What Is A Pro Framer?

A Pro Framer Is ...

Trying to pin down the profile of a professional framer is really tricky: there just isn't a simple formula. It is clear, however, that certain factors create success whilst others have to be overcome. The best way to illustrate this is to give you some snap shots of how people work.

Work space of Home Based FramerHome based framer..... Professional

Many "pro-framers" will have started off at home, often choosing to have a go at framing their own artwork. Jan is the perfect example. Needing a creative outlet after leaving an earlier career in the theatre, she started painting as a hobby. In order to save money she tried framing her own pictures. Having learnt the tricks of the trade she started framing for friends and family. She re-invested her profits, bought professional kit, more training (helping her to pass her Commended Guild Framers exam) and converted her garage into a well insulated, brightly lit workshop. Living in a residential area, large deliveries are made to her workplace and then ferried home for storage.

Her current employer and associates were Jan's next customers, commissioning a whole range of bespoke framing. Away from personal contacts, however, marketing your service to the public is essential. Without commercial premises for people to visit this is challenging. Starting with hand flyers, posted locally, the business launch was quite low-key. Jan wanted to develop her framing skills, confidence and be sure she was able to give a top quality service, before shouting about it. Then she invested in her website.

Where this type of business excels is in the personal touch. Personal consultations and a door to door service are invaluable marketing tools. Bespoke picture framing jobs may take time, but that is where this business makes a profit. Once established, good reputations always bring in referral clients and follow up pieces.

A purpose built workshop for small framing business.Additional Skills for core business.. Professional

The next stage is where an existing, core business lends itself to framing. Richard is now a professional photographer. Wedding photography is his main stay, with an ambition to make his landscape photography commercially viable. Recognising that framing makes artwork more saleable and, therefore, more valuable, developing a framing service was the next logical step. In wedding photography, for example, as well as the traditional ways of presenting images, he can extend the choice. There's a whole range of services: canvas wraps; combinations of shots mounted and framed as a single piece; enlargements; bespoke frame finishes. Now an experienced framer, Richard can take it further: framing the bride's bouquet, the invitations, place settings ... even the wedding dress! All add to the unique selling point of his business. All increase the market presence and profits of the business.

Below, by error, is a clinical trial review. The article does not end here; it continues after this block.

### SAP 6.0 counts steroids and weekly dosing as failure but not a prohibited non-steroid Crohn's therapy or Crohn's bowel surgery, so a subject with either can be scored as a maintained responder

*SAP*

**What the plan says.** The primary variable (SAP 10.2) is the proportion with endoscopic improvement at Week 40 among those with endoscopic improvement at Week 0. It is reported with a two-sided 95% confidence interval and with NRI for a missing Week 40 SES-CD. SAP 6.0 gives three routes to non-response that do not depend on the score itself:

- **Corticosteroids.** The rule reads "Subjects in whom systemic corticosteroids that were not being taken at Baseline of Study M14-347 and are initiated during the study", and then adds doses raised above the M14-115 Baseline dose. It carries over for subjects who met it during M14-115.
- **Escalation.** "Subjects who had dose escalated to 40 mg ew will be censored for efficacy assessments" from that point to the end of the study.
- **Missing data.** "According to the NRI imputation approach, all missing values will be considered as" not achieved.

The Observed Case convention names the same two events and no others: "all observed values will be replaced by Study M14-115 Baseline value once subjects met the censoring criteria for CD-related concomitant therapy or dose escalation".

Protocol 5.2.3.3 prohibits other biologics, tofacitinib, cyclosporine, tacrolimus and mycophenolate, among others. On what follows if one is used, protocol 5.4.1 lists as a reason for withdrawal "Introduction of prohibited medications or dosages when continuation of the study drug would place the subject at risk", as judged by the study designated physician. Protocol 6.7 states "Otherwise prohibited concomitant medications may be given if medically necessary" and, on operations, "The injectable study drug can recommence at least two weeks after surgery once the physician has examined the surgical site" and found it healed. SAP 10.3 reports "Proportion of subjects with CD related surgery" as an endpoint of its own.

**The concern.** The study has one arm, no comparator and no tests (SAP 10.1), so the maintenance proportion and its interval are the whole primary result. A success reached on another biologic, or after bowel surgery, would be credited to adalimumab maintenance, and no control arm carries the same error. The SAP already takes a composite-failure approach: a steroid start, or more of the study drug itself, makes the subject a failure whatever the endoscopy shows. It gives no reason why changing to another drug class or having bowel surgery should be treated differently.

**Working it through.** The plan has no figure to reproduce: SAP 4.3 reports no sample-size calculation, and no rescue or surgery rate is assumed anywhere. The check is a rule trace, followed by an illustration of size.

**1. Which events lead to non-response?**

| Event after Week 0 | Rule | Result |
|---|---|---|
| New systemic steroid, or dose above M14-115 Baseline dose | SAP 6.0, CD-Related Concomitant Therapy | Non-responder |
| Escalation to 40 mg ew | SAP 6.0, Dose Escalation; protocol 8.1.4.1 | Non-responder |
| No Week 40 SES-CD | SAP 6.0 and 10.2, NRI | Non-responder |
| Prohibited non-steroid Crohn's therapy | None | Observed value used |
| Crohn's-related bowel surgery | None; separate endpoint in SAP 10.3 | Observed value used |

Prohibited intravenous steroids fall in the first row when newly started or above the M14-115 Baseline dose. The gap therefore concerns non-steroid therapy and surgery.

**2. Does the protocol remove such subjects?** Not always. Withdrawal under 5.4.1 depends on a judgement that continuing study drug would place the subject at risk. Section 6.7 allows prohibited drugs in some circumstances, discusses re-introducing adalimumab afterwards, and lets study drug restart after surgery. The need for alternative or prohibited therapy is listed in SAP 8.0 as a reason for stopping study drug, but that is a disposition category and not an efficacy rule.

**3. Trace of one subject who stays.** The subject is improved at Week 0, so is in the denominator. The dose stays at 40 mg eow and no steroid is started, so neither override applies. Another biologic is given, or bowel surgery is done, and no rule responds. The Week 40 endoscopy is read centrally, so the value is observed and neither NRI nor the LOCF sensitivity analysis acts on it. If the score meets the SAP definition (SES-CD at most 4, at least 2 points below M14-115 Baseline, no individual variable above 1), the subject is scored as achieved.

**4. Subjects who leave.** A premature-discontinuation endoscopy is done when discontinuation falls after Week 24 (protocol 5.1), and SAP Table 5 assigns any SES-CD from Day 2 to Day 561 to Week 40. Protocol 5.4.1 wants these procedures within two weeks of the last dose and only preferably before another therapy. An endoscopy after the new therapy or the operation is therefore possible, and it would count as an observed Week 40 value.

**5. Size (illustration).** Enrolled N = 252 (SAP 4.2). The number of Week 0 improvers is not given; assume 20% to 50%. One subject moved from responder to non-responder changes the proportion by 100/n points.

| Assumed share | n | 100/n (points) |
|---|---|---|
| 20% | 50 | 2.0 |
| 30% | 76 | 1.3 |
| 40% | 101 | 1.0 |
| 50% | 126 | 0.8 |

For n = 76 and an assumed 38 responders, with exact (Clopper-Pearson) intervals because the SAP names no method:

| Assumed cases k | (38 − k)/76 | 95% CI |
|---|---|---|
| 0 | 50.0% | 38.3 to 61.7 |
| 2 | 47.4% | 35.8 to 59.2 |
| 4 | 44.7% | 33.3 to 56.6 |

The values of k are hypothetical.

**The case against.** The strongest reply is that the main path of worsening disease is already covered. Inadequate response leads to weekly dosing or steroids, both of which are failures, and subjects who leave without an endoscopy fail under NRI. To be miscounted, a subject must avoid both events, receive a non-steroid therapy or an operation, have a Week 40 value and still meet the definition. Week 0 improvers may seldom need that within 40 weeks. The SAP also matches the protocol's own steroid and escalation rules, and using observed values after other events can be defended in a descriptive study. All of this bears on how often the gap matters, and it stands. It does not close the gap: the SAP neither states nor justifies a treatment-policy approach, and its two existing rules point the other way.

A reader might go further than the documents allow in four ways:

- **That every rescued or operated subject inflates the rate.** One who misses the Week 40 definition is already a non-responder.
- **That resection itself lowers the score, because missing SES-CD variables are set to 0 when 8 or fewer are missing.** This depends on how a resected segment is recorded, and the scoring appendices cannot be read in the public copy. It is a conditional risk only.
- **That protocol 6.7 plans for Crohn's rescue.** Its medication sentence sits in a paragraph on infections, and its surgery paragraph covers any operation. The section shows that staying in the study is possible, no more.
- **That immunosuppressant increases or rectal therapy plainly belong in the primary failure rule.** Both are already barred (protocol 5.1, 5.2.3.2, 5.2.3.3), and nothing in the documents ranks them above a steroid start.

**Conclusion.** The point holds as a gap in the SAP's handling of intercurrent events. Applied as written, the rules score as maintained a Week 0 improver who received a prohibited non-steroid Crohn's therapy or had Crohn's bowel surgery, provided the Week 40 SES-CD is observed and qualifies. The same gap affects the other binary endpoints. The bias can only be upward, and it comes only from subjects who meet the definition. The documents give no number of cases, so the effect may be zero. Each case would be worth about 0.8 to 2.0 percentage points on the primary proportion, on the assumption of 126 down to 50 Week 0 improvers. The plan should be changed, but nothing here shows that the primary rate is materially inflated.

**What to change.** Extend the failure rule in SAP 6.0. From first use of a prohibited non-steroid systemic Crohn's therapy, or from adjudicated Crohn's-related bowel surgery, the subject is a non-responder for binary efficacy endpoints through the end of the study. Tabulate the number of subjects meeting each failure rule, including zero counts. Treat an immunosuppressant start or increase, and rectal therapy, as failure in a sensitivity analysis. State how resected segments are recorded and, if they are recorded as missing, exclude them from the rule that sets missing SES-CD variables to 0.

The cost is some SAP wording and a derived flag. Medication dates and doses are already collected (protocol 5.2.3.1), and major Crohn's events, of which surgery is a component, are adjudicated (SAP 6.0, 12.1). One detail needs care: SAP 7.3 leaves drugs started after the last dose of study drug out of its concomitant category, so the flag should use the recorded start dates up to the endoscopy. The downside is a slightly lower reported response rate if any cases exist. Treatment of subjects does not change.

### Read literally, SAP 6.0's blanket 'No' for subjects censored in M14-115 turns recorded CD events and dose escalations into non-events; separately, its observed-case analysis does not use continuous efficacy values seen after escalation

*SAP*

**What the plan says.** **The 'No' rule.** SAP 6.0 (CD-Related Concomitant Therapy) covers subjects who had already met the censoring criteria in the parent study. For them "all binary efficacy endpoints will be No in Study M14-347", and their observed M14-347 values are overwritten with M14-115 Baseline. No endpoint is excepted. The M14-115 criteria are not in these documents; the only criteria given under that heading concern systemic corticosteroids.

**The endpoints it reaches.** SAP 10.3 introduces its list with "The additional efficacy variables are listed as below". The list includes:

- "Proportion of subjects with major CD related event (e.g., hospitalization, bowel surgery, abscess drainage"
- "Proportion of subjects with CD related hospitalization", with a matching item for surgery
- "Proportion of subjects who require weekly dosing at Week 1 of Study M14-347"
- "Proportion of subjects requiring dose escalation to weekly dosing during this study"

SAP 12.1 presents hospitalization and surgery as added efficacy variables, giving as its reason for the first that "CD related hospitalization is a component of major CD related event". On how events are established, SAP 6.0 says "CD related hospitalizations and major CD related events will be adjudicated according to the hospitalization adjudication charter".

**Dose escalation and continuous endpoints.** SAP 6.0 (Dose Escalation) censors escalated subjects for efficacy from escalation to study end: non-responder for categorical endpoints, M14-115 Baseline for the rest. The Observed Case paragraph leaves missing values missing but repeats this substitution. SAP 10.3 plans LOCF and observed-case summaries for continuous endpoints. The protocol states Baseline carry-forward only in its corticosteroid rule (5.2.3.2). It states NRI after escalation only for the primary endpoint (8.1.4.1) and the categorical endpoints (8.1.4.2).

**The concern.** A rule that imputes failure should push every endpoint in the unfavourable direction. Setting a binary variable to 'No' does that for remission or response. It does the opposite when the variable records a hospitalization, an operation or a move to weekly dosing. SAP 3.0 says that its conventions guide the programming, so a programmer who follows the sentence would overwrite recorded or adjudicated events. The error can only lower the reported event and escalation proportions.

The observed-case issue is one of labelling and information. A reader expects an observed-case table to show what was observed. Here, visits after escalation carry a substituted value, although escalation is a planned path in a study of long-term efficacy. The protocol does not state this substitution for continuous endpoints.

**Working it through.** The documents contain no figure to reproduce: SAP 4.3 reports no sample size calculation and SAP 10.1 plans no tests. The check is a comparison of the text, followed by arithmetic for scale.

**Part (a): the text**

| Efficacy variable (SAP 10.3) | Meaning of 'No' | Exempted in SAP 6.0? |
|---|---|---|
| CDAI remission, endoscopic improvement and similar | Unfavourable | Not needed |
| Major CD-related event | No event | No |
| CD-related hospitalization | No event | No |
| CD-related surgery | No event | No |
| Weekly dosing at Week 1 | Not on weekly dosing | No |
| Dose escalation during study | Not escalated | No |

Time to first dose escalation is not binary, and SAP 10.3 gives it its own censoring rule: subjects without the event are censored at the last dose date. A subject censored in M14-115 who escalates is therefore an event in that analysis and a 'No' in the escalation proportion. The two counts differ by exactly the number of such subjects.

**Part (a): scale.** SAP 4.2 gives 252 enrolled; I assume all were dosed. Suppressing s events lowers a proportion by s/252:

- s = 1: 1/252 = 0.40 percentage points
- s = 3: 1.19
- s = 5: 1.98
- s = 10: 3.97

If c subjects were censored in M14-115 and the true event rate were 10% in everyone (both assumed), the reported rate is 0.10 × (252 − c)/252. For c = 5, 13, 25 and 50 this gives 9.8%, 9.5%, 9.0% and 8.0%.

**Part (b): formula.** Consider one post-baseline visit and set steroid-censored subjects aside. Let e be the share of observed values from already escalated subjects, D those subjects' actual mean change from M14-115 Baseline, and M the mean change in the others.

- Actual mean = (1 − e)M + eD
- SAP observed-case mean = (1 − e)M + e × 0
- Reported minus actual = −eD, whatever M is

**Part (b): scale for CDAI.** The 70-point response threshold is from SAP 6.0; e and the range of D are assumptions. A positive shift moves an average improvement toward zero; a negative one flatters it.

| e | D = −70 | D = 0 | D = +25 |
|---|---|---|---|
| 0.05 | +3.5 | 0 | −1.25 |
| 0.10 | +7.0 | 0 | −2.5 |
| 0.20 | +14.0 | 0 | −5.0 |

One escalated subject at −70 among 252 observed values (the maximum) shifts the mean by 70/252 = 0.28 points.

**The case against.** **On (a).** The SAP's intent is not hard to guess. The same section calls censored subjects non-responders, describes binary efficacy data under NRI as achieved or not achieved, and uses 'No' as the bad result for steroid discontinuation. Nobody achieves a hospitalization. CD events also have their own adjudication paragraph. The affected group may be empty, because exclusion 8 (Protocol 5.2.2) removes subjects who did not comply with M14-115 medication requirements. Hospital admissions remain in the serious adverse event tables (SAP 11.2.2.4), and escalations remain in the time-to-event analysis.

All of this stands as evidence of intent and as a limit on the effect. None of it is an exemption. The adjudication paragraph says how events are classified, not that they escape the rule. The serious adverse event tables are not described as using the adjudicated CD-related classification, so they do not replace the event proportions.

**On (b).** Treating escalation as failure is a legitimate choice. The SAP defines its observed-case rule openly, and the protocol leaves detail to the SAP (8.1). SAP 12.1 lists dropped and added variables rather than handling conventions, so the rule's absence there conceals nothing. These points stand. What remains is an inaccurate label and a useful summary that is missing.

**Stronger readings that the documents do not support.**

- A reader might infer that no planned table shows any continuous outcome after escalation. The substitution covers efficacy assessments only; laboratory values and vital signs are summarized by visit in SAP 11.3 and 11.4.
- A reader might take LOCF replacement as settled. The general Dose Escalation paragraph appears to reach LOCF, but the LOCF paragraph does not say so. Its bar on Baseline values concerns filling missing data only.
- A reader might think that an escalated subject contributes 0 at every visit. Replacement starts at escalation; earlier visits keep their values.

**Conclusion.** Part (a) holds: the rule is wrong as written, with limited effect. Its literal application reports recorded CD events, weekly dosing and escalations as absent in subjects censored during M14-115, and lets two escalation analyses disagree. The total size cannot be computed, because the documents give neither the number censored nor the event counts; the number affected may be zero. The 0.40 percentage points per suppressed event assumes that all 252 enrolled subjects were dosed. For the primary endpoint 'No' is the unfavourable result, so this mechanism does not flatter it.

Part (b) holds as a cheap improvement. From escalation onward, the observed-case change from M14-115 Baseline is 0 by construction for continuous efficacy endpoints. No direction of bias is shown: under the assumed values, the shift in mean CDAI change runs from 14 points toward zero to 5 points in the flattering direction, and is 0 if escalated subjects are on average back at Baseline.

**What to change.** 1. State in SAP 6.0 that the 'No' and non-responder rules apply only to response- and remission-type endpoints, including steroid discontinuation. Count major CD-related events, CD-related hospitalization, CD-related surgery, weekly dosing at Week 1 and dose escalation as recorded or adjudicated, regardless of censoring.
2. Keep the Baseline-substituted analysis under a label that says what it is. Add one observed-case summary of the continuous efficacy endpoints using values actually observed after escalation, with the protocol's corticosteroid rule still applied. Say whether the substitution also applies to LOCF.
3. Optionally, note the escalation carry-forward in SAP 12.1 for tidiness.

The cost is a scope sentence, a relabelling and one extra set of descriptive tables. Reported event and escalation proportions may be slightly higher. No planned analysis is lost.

Like the home framer, this service operates from all sorts of premises: everything from a Summer House through to studios with a shop front. A professional tool kit does not take up massive amounts of room (a 12'x 12' foot print is enough). Even without business premises, Richard's type of operation already has well advanced procedures for working with photography clients. Overheads on premises are not likely to be increased with the addition of picture framing, so alternative services can significantly boost profits.